According to the official account, these birds “differ from the normal pigeons in that they are able to fly at night; they are also bigger in size and different in shape. They appear from nowhere, do not flap their wings as they fly and disappear as they came.” Kind of like what you would see if you put a picture of stylized doves on a slide, and swung the projector around to move the image, right? But look at those images again. Notice anything unusual? They’re nighttime photos (though the one on the bottom looks like a videotape capture), and the longer exposure times might account for the blurring of the dove shapes. Yet there’s none of the streaking or motion-blurring that we ought to see if several bright objects were moving “at high speed” against a darkened nightscape. Hmmm.
Here’s another dove, hovering over the head of Mary, as photographed by two different people:
Look closely: the second photo is a bit more over-exposed, but the dove appears exactly the same, both in its wing positions and in its location relative to Mary’s head. This is exactly what we would expect to find in a projected 2-dimensional image, like an icon: you don’t have the perspective effects of one 3-dimensional body passing in front of another, so the objects in the image maintain their relative positions no matter what angle you view them from.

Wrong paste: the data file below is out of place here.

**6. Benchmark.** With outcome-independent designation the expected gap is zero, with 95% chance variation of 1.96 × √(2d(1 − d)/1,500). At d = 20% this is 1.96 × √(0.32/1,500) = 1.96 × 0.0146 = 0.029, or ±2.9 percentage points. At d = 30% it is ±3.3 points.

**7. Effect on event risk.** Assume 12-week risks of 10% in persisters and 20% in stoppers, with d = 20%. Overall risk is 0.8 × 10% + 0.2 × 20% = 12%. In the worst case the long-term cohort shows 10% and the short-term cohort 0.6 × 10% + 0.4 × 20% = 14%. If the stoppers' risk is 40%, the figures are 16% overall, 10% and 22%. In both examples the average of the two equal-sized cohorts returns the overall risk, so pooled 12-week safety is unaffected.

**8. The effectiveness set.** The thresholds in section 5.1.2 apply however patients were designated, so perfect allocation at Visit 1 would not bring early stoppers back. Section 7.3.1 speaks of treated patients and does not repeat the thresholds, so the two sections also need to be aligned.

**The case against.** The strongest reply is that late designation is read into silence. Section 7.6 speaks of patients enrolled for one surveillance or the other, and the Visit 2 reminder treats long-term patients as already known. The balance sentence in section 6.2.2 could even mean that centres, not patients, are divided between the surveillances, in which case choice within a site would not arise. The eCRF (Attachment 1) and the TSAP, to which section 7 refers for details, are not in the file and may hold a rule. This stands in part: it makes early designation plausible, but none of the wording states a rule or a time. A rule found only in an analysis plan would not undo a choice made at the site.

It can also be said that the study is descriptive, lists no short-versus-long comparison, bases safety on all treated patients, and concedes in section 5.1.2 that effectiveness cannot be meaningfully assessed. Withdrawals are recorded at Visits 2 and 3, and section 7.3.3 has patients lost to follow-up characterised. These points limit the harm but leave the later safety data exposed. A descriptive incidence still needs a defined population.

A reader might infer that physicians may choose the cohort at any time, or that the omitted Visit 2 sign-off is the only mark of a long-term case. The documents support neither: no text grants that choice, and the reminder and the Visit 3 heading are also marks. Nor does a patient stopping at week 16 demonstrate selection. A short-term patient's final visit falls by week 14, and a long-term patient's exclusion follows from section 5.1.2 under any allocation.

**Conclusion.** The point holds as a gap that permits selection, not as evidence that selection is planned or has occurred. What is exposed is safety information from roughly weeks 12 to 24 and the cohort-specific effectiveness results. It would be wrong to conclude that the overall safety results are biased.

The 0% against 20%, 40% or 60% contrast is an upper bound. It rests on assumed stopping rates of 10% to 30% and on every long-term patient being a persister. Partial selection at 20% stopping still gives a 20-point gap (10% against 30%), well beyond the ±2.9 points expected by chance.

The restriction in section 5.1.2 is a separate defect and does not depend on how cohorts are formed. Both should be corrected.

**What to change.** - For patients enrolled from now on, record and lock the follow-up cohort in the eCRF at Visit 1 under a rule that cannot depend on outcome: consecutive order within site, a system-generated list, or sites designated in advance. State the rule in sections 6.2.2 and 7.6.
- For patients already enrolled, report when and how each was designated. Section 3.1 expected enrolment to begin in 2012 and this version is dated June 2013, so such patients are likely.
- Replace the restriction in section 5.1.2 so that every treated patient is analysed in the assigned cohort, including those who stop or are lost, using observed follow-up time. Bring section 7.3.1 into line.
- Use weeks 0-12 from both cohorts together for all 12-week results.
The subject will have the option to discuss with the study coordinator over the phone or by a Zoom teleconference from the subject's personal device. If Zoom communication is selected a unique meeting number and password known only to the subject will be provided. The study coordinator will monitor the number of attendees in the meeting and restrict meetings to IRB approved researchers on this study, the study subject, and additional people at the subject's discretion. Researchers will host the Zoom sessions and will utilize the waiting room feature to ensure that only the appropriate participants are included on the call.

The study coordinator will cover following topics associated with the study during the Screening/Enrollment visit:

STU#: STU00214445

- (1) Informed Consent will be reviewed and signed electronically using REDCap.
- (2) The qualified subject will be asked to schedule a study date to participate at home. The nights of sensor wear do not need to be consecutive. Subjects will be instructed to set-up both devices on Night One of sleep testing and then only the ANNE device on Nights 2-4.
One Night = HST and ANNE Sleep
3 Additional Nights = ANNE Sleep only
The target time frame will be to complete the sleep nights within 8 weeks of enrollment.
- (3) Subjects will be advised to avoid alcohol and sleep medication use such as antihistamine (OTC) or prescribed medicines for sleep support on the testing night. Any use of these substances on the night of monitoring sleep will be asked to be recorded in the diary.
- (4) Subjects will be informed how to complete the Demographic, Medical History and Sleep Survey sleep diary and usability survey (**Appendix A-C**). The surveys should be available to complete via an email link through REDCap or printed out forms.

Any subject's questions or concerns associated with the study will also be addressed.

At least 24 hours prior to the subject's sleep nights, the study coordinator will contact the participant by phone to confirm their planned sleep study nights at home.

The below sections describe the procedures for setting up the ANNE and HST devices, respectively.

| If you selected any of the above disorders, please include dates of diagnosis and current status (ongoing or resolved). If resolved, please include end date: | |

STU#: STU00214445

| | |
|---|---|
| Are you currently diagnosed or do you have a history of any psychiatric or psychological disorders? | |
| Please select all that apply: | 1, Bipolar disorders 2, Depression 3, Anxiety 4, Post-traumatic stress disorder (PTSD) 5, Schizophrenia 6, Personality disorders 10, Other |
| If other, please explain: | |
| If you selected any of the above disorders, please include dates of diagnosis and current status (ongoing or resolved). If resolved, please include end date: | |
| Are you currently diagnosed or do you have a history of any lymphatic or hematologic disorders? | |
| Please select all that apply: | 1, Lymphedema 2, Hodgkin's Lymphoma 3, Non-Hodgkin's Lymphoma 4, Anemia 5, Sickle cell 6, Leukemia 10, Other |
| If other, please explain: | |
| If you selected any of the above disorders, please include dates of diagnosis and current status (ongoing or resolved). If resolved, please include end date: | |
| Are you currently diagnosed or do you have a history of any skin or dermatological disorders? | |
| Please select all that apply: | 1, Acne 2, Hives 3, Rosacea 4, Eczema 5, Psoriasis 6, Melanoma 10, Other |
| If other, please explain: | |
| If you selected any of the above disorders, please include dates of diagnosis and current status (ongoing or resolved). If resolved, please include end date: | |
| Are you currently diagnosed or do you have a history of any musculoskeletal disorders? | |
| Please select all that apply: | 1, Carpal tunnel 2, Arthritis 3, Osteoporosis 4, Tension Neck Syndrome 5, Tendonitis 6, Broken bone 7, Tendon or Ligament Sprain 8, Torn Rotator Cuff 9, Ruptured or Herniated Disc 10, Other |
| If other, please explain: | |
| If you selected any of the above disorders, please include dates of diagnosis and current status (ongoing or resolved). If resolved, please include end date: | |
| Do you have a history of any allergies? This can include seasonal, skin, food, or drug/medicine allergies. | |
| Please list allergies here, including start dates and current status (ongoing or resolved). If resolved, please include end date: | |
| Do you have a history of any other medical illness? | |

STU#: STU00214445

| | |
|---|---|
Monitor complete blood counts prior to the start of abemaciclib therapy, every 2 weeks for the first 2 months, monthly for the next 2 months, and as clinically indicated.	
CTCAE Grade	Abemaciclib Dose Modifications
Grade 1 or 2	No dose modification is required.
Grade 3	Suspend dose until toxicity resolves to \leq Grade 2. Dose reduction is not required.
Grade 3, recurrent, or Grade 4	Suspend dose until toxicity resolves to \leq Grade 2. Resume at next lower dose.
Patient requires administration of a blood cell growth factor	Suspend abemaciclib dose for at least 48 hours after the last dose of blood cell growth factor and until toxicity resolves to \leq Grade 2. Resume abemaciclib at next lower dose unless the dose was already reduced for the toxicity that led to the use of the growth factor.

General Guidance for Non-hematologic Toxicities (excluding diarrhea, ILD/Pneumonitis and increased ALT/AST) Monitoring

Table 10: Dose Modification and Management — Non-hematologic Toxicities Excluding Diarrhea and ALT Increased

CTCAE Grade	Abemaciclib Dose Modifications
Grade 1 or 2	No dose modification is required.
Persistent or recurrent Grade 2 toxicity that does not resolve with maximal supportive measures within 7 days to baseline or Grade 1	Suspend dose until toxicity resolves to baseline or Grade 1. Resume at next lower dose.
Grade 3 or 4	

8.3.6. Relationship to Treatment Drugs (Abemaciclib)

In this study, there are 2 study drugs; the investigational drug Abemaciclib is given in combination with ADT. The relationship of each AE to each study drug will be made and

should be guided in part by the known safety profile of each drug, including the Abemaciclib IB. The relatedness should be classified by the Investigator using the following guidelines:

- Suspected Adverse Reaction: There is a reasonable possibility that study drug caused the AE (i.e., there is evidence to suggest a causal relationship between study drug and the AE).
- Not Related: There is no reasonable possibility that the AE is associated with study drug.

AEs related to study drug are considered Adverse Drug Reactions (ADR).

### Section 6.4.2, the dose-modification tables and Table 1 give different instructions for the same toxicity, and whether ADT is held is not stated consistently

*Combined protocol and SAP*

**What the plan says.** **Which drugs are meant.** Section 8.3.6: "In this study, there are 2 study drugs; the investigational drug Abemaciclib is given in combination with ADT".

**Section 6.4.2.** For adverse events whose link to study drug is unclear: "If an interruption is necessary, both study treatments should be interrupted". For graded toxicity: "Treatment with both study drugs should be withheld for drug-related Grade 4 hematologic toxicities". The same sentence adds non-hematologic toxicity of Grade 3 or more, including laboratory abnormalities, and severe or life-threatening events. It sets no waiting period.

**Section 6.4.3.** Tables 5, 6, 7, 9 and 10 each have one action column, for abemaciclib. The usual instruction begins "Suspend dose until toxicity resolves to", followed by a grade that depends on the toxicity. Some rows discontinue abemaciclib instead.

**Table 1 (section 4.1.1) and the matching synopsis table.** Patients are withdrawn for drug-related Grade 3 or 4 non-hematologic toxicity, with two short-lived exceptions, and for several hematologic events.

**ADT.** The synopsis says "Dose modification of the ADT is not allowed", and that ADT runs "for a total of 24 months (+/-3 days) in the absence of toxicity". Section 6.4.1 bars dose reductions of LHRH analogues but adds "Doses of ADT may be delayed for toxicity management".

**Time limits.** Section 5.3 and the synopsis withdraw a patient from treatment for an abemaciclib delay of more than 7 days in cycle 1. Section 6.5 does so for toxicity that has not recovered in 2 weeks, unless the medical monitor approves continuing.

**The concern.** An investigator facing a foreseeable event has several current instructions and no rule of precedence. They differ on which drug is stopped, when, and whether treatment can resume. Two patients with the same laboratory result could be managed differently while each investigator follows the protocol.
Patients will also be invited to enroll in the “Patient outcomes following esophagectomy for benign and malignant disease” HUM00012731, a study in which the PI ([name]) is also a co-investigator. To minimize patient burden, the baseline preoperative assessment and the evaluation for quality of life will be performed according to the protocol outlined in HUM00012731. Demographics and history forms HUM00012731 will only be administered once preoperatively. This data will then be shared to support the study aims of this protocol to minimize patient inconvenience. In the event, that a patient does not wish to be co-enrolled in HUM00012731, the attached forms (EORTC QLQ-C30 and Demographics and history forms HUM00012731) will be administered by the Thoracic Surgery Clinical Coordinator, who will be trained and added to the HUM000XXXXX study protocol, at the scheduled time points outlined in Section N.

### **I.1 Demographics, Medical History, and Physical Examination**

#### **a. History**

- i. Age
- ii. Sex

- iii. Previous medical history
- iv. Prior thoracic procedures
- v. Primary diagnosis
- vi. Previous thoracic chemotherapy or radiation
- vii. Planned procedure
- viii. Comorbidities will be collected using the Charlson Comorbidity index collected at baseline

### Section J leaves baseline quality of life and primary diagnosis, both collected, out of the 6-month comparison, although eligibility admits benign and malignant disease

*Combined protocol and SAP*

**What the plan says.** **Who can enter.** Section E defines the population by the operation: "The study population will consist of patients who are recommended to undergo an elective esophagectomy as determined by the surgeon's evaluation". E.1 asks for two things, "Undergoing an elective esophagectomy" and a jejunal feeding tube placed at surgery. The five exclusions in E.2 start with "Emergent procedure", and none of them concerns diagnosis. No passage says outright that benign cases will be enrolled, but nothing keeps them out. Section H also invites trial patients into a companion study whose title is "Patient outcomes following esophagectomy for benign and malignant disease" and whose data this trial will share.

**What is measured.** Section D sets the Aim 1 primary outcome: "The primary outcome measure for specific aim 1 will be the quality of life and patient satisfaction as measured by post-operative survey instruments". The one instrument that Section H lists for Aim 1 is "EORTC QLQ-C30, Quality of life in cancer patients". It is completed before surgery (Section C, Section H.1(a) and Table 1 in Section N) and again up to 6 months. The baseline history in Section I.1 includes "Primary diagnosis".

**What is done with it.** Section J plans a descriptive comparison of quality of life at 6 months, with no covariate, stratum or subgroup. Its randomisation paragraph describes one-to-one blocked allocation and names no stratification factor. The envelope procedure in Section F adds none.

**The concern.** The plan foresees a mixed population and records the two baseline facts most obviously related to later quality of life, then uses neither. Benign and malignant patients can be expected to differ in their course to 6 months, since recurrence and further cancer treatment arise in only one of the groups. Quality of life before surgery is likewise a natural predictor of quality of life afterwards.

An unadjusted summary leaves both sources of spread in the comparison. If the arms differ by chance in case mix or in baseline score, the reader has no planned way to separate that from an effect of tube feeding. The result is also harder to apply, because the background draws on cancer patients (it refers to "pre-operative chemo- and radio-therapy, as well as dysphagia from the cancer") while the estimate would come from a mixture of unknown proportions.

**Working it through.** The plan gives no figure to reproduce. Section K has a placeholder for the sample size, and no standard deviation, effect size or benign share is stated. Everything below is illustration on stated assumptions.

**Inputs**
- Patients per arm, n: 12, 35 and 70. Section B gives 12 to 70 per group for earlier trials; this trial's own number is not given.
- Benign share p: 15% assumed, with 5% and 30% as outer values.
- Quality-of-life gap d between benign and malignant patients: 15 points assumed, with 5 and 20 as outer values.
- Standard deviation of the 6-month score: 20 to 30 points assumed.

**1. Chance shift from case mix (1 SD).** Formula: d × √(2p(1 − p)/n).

There remains the question of what the images could have been projected onto, and for the answer to this we can turn to the eyewitness testimony of those who were there:
Unusual phenomena taking place at the time of the apparitions:
5. The Incense: It used to permeate the place with its strong pleasing smell and white colour.
6. The Clouds: Used to appear over the domes, sometimes taking the form of the Virgin. (See Exodus 40:34, 1 Kings 8:10-11, Isaiah 19:1, Matthew 17:5, Mark 9:7 and Luke 9:34-35)
Fascinating, isn’t it? A projected (hoaxed) image would need something like smoke or clouds to project onto, and that’s just what we have at Zeitoun! (Insert the bad “smoking gun” joke of your choice here.)
Jayman raises an objection in the church’s defense.
The light trick would have to create multiple moving figures (Mary, birds, mist, stars) that could change shapes and that would appear and disappear. The lights would still have to work even after the power was cut to the area in an attempt to catch a hoax. The illusion would have to work at different angles. Does such technology exist today? Did it exist then?
Any decent light show can do as much, and we’ve had non-electrical light sources for a lot longer than we’ve had electricity (ever hear of limelight, or flares?). Some kind of burning material could serve as a source for both the smoke and the light, and if any kind of chemicals were involved, incense would hide the tell-tale odors (at least from those who didn’t want to find them).